Thanks to my PLN, Twitter, and Google, I decided on Shout Engine as the host for the podcast. Once you have a place to host it, you also then need to use the RSS feed to submit to iTunes. It’s a bit of a process. But, now that I have the workflow down, it’s pretty neat. I’m co-hosting the podcast with my coworker Eric Spicer, who is a Technology Integration Specialist at Averill, one of the schools in our district. The two of us try to have a digestible how-to video or technique to implement and we also end the podcast with a short tech tip. Our goal is to eventually get teachers using podcasts in their classrooms – as learning supplements and eventually as ways for students to showcase their work.

You can check out our podcast on iTunes or on Shout Engine. Let us know what you think!

What podcasts do you listen to?
How do you use podcasts in your classroom/professional sphere?

The System

I’ve been spending a lot of time in professional development – in book studies, Twitter chats, reading and engaging with blogs, and talking with other teachers and ed tech coaches at events – and I’m really confused.

It seems like so much has changed in education and yet nothing has changed. We know better how students learn. The skills and demands that students will be expected to have are far different than those that existed when I went to school. Our world is much more connected. Technology and access to information inundates and sometimes overwhelms us. It can feel impossible to process all that information sometimes. And yet… I still walk into classrooms and see teachers refusing to let students engage with the world. I hear teachers tell students not to touch anything until they are given explicit instruction. I watch students puzzle and problem-solve on their own, but then shut down when forced to follow along step by step with a teacher or trainer. The thing is, adults feel safe when someone tells them what to do step by step. Kids don’t! Think of a toddler. How does he or she learn? A little boy puzzles over how to get the block into a hole; he tries several holes until he finds the shape that matches the block.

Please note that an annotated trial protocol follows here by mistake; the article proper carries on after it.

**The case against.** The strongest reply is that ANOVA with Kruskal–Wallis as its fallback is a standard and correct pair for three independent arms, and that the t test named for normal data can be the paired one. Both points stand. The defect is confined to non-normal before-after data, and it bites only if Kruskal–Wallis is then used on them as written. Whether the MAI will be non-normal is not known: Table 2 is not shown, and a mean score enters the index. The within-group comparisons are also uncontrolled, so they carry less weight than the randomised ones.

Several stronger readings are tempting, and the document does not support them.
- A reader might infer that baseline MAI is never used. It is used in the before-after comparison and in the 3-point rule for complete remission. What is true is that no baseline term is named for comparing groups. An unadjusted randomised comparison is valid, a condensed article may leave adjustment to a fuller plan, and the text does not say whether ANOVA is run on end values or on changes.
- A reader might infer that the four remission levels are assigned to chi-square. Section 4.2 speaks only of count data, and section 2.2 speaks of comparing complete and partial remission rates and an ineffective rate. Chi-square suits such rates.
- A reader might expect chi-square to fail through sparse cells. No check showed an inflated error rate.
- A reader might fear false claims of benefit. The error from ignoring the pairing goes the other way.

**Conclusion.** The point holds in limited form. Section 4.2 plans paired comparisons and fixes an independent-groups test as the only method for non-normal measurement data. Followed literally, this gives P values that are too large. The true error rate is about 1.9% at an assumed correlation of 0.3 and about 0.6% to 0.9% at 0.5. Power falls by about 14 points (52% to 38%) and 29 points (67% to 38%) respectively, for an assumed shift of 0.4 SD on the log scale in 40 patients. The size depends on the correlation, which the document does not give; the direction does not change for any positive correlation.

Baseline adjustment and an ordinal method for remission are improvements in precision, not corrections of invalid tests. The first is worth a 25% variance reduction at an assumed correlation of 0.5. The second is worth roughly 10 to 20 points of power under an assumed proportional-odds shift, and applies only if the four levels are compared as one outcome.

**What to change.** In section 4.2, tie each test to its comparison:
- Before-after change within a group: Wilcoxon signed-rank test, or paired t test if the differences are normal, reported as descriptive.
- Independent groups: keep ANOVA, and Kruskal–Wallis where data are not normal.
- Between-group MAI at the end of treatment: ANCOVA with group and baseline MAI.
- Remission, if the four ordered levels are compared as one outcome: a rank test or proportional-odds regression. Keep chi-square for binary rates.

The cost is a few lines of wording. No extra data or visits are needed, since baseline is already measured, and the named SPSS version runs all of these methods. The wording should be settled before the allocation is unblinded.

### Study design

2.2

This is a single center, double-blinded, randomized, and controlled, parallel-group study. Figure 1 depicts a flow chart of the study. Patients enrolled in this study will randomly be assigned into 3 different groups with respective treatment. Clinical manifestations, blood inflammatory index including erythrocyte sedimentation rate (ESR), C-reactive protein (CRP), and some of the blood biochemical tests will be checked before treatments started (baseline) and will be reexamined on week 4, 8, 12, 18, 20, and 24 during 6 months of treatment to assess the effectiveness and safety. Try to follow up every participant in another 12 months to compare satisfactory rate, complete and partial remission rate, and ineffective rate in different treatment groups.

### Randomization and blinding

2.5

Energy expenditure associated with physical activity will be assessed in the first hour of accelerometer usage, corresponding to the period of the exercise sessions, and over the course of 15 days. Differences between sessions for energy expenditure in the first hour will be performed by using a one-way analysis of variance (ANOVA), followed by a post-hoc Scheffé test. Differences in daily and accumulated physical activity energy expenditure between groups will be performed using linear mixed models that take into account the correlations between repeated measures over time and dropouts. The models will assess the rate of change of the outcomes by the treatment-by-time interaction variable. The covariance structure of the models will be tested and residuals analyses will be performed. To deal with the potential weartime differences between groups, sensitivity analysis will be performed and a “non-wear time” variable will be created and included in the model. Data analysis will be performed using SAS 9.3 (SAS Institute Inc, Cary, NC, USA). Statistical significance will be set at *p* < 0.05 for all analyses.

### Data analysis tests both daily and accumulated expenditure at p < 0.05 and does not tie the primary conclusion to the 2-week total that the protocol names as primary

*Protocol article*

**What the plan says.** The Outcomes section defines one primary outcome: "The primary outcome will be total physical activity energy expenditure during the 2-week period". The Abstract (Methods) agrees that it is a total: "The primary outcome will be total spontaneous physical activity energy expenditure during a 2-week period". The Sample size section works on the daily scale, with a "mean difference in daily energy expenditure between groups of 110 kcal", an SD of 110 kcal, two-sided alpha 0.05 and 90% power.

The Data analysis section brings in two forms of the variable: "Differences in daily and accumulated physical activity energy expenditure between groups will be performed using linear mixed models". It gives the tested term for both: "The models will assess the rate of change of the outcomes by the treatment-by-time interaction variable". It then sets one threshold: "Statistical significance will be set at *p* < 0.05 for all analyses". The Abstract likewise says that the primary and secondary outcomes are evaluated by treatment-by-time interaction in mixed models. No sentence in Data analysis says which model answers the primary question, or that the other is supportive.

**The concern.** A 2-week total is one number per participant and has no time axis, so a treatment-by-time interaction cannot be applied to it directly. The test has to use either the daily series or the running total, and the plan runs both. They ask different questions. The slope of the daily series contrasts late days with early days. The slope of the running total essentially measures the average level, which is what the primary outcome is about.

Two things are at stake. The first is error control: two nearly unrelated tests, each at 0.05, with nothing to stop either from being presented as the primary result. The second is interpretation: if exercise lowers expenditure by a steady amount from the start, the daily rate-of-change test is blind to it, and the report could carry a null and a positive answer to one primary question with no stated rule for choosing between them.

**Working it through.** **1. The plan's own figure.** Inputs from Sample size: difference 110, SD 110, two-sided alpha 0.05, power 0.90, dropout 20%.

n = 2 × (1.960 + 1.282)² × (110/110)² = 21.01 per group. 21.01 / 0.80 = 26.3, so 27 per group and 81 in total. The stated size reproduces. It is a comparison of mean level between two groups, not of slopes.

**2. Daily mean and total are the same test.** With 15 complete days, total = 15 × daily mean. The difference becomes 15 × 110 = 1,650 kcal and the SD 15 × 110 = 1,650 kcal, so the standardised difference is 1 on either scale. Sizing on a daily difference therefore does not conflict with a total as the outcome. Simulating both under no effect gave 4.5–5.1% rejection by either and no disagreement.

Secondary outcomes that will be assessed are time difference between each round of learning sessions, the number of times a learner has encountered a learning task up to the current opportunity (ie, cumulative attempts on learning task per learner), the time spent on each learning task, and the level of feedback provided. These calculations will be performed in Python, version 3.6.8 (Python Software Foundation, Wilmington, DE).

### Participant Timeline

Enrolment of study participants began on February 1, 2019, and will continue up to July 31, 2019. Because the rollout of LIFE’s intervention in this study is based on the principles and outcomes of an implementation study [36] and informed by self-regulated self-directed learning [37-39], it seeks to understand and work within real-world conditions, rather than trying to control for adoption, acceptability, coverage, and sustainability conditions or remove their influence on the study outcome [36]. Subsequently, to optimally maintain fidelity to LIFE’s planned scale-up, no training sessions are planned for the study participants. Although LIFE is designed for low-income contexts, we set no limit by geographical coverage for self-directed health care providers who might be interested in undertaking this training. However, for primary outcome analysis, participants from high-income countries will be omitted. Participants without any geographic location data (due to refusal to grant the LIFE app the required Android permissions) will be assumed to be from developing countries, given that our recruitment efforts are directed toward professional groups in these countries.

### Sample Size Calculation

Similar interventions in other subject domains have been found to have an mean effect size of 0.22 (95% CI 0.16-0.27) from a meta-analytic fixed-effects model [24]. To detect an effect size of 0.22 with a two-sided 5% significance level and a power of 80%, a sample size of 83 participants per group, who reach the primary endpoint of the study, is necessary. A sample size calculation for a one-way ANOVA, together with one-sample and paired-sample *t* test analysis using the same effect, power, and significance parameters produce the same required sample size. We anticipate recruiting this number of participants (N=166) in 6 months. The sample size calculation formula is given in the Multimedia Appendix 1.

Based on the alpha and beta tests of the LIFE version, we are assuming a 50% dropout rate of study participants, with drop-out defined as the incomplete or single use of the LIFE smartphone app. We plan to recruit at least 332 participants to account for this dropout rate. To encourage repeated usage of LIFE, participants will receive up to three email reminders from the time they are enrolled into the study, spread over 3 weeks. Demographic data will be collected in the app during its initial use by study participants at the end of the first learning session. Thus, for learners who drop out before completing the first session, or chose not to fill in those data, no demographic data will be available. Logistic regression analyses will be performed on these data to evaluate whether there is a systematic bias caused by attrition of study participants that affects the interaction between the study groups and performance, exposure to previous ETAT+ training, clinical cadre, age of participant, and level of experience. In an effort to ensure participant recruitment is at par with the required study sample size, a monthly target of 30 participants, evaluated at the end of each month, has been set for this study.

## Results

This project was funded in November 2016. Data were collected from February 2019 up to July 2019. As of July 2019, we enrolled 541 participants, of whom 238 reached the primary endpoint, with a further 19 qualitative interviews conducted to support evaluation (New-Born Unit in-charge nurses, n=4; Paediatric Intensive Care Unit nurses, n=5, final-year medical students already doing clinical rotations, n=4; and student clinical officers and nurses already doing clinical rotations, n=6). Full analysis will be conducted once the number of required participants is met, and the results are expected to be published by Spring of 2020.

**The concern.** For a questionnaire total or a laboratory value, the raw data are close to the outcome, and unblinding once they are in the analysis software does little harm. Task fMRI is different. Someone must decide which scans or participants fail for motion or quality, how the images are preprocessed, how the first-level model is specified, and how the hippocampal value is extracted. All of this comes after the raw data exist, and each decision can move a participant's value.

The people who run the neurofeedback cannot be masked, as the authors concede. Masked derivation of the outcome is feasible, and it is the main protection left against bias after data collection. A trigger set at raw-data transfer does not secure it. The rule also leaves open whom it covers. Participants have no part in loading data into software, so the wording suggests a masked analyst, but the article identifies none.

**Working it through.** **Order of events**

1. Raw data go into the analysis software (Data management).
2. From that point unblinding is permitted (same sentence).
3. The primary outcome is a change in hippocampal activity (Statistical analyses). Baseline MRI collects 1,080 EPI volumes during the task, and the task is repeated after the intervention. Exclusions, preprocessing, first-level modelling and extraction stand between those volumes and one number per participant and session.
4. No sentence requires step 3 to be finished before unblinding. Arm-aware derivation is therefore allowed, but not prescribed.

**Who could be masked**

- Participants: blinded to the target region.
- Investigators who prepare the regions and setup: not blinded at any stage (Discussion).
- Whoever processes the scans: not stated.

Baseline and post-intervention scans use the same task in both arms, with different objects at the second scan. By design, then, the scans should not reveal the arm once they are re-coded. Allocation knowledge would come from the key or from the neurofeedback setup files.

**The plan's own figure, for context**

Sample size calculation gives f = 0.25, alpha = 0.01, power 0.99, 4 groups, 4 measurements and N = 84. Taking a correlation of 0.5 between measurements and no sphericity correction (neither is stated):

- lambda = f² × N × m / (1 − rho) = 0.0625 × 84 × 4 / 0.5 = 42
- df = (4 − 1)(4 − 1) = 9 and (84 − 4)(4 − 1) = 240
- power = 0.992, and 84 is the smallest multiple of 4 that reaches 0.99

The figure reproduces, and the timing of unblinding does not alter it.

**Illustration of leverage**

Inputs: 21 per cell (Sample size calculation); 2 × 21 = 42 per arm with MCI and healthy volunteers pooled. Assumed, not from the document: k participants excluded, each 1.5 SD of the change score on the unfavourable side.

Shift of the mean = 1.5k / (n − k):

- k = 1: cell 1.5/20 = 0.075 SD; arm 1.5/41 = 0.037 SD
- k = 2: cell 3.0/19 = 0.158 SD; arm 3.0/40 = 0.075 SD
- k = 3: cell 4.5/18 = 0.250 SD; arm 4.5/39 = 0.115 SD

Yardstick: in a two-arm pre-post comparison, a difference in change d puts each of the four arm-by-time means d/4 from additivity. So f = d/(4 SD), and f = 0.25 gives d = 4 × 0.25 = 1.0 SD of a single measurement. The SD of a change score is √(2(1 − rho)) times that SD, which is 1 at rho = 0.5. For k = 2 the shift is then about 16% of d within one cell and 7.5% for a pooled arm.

We want students to be problem solvers. We want them to be critical thinkers. Students no longer need us to TELL them what they need to know, we need to show them how to find the answers. We need to teach them HOW to assess and analyze the information they’re given. Students need to apply the knowledge they have in ways that are meaningful, make sense, challenge them.

Nothing is going to change in education until we – the system – changes. We have to get comfortable with being uncomfortable. We have to be okay with giving up some control. We have to be alright with students exploring – and maybe stumbling upon something they shouldn’t. And when they do, we capitalize on that and use it as a teachable moment. If we only tell kids what NOT to do – and punish them when they make a mistake – how likely are they to actually try and innovate?

Sharing Stories

Last week I had the pleasure of working with one of my favorite people and her awesome students. She’s a reading specialist here in Lansing and last year I introduced her to the Global Read Aloud last year and she read Fish in a Tree with her students. This year, her kiddos are reading Pax, and, like me, they have all fallen in love with the story of a young boy and his pet fox.

One of the things we love about the GRA is that it allows students to make connections over a common story with people from all over the world. It’s so validating for students to be able to hear people commenting on their ideas and opinions, asking them questions, and making connections.